This year, Judy finally moved out of her house and into a Memory Care facility in the next town over. The camp director had been promoted to education director for the entire synagogue, and this year her responsibility was to pick me up each morning and bring me to camp. This morning, on the way to camp, we stopped at her mother's house. I was surprised how much of it I remembered, even after a fresh coat of paint and some changes to the window dressings.

In the garage, I found the plastic toolbox. And inside, I found the dumbbell wrench I'd bought and then left there. The box, now mostly empty except for that wrench, the four worn brake pads I'd replaced and some bent nails, was in a pile of things bound for the dump. So I quietly took back the wrench, pocketed it and tonight I tucked it into my suitcase.

I'm not sure why, exactly. I don't actually need it at home. But it felt like another piece of the final lap of this journey, my final year at a camp that might not survive after this year due to bigger transitions beyond my control or understanding.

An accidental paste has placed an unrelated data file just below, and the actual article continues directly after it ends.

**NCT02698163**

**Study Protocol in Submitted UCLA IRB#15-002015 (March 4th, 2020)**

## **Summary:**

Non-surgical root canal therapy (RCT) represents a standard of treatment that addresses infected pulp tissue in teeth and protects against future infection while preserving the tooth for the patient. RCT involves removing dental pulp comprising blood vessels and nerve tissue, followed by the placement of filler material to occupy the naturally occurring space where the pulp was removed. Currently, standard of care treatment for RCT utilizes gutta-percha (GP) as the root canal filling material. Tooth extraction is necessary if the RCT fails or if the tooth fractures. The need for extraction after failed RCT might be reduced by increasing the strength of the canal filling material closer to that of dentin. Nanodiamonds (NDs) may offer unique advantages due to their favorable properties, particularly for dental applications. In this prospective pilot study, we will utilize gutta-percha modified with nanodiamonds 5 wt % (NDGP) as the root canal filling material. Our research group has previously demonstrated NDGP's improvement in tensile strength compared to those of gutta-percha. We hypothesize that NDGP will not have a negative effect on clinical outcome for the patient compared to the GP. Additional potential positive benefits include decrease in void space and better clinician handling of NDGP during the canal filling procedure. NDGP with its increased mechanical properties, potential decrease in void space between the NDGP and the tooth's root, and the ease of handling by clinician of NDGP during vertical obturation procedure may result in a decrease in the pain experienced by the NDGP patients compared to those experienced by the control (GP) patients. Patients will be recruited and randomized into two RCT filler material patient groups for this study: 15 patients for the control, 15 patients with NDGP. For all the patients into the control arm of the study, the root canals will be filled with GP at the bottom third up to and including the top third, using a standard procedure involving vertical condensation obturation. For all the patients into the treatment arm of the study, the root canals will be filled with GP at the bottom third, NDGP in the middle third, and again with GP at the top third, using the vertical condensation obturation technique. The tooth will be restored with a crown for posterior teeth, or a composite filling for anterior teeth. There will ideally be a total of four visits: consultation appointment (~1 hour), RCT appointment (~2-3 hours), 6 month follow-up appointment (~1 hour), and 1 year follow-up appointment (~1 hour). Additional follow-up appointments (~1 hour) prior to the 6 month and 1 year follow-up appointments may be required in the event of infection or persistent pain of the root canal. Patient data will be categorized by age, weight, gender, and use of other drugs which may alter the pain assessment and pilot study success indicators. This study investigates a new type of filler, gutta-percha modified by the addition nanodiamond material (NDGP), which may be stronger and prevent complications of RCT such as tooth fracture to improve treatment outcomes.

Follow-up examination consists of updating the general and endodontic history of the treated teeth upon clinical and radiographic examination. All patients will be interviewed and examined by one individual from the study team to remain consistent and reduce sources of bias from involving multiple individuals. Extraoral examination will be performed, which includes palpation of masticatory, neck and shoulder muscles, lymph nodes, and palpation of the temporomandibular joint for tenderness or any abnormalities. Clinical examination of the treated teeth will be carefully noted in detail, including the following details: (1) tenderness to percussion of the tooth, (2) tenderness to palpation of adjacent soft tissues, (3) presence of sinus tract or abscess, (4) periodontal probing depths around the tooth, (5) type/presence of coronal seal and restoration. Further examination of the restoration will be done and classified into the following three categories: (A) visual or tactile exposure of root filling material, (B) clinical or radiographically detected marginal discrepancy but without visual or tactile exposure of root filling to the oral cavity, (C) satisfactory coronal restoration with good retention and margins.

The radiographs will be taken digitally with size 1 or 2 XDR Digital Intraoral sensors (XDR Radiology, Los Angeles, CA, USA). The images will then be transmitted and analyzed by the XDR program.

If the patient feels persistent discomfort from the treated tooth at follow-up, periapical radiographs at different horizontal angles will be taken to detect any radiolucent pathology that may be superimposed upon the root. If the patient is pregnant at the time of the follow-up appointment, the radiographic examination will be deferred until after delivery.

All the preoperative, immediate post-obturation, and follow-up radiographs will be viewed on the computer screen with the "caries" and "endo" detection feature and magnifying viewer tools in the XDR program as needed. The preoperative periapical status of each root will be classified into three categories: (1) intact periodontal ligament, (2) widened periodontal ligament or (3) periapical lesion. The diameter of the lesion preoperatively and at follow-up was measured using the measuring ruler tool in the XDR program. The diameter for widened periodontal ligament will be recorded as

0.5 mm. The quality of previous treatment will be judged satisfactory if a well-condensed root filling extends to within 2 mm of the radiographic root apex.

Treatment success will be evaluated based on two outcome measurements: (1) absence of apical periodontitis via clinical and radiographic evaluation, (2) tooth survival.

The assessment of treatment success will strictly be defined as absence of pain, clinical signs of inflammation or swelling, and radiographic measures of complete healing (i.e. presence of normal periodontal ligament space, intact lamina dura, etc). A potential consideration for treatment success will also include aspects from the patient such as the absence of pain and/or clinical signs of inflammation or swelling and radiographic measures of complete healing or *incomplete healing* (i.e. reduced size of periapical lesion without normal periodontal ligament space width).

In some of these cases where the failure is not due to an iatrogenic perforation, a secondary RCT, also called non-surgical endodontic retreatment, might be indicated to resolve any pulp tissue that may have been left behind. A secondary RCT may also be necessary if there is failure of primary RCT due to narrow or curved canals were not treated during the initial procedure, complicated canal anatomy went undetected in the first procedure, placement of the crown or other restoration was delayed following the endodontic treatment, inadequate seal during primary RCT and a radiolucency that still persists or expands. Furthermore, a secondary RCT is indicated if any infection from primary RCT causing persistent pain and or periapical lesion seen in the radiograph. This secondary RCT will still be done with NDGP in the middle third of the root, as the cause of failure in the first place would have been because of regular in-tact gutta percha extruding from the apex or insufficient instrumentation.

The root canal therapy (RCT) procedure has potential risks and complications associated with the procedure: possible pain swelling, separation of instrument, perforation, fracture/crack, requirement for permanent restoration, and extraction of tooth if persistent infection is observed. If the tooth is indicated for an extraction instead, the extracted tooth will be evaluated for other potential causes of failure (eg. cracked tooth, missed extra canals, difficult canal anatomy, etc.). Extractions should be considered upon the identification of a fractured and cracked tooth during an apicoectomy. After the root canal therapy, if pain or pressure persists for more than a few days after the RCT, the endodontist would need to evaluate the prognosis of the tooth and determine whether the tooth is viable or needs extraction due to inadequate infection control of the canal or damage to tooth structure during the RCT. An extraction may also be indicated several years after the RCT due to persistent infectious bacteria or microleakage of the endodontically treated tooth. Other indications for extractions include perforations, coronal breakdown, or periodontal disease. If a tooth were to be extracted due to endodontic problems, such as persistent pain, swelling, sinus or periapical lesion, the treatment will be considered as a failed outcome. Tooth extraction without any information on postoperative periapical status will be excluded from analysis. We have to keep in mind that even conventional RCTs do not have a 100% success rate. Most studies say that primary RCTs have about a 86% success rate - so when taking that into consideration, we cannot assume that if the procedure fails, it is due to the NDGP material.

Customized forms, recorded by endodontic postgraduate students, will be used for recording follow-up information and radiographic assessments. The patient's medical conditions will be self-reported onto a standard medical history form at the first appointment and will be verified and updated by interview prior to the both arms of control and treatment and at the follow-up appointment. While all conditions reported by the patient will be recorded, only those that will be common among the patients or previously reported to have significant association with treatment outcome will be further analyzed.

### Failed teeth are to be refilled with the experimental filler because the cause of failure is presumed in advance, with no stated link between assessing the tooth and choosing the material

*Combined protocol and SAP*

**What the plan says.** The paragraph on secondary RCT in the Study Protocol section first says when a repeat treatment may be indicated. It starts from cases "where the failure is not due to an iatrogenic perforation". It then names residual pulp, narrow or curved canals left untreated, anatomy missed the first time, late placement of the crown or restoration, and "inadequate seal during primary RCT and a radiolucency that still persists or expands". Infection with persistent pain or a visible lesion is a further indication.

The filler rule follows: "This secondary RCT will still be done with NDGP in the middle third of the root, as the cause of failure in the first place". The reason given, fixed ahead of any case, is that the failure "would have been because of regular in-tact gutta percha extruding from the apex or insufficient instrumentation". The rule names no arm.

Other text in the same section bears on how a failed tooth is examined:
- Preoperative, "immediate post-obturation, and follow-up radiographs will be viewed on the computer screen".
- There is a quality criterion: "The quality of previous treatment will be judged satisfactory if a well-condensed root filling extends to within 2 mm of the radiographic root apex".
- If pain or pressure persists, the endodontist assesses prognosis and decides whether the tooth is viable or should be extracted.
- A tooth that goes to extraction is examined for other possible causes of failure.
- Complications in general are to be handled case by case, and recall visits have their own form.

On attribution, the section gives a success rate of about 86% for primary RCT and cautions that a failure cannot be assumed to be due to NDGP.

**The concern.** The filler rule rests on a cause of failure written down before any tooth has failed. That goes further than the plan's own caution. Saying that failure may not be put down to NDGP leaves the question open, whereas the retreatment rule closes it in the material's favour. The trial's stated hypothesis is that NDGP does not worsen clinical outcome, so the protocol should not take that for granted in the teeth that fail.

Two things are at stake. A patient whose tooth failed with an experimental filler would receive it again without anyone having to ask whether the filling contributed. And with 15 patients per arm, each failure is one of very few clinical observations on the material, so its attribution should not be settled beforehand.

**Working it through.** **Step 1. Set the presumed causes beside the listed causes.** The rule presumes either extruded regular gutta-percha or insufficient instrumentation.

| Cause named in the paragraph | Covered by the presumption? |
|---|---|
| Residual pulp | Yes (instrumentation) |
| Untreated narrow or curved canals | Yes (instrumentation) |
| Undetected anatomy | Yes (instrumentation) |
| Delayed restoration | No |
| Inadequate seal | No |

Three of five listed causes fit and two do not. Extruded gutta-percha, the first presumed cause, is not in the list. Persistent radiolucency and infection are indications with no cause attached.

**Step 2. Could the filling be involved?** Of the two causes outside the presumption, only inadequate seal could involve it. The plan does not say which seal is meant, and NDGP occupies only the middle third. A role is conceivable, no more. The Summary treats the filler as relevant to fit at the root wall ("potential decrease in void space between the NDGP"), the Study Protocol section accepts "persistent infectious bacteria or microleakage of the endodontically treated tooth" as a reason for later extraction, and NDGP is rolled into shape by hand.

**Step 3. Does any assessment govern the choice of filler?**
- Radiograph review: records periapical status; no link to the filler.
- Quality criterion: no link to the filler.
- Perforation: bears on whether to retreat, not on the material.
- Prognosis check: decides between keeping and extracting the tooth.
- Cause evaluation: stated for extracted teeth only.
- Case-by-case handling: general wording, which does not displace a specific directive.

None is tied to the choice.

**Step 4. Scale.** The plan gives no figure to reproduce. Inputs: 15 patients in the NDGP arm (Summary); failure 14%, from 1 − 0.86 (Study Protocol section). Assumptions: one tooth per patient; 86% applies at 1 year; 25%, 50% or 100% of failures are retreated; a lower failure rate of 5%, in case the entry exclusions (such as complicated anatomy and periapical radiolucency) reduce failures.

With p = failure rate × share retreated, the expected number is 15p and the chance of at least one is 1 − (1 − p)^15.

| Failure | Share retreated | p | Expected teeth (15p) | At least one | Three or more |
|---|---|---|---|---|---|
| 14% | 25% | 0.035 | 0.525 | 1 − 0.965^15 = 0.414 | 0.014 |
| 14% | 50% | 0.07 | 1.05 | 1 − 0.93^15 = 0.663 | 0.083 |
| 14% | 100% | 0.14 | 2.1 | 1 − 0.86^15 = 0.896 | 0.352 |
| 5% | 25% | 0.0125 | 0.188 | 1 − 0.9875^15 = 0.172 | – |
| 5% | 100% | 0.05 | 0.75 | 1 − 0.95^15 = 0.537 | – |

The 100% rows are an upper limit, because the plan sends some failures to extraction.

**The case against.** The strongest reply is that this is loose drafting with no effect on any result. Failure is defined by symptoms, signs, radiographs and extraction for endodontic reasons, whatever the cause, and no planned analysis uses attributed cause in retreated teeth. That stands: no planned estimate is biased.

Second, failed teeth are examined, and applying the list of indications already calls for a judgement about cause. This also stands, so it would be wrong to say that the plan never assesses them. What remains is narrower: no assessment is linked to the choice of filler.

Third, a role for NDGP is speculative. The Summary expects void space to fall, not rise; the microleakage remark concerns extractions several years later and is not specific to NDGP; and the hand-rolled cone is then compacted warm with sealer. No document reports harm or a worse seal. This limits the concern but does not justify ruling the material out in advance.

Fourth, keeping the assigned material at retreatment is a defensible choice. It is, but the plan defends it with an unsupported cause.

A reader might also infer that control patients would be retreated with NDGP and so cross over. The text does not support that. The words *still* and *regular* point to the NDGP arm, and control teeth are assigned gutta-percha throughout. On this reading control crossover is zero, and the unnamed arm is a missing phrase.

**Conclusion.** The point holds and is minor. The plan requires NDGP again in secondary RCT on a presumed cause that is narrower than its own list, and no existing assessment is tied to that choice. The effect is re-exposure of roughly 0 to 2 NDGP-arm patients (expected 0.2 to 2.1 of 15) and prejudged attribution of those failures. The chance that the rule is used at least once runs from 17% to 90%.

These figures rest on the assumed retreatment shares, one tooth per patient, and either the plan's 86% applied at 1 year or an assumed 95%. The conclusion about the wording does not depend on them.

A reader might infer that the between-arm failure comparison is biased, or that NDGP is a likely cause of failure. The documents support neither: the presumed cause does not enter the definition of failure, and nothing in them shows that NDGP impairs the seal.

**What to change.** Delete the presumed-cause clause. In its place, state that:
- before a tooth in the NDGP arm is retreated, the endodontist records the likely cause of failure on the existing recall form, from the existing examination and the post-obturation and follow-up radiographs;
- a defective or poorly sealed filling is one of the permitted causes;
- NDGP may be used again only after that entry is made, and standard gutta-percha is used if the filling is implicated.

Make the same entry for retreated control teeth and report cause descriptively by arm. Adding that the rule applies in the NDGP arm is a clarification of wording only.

(After all, I don't live here. I'm always Just Visiting.)

I'll bring it home along with the pannier and spare pedals I left here last year, and eventually they'll find their way to a refugee bike or to the B4H nonprofit shop. (There's nothing like that here in the pristine suburbs of Kansas City, or I'd leave them here.) This morning, I also tossed all my extra guitar instruction sheets and old camp lesson plans into the recycling bin.